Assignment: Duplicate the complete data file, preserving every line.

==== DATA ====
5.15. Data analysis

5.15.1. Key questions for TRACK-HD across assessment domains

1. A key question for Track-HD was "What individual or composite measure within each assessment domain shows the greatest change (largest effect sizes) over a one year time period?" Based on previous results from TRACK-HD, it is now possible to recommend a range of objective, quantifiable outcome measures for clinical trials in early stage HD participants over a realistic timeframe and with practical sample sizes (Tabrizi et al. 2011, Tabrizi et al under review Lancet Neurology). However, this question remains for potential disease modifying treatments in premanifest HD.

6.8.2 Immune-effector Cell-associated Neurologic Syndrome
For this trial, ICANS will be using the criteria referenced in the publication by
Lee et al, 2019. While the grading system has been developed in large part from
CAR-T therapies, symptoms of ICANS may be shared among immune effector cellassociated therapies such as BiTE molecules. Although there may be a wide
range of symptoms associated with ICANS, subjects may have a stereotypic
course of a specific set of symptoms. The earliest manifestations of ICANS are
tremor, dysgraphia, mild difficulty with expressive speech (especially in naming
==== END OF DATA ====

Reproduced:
5.15. Data analysis

5.15.1. Key questions for TRACK-HD across assessment domains

1. A key question for Track-HD was "What individual or composite measure within each assessment domain shows the greatest change (largest effect sizes) over a one year time period?" Based on previous results from TRACK-HD, it is now possible to recommend a range of objective, quantifiable outcome measures for clinical trials in early stage HD participants over a realistic timeframe and with practical sample sizes (Tabrizi et al. 2011, Tabrizi et al under review Lancet Neurology). However, this question remains for potential disease modifying treatments in premanifest HD.

6.8.2 Immune-effector Cell-associated Neurologic Syndrome
For this trial, ICANS will be using the criteria referenced in the publication by
Lee et al, 2019. While the grading system has been developed in large part from
CAR-T therapies, symptoms of ICANS may be shared among immune effector cellassociated therapies such as BiTE molecules. Although there may be a wide
range of symptoms associated with ICANS, subjects may have a stereotypic
course of a specific set of symptoms. The earliest manifestations of ICANS are
tremor, dysgraphia, mild difficulty with expressive speech (especially in naming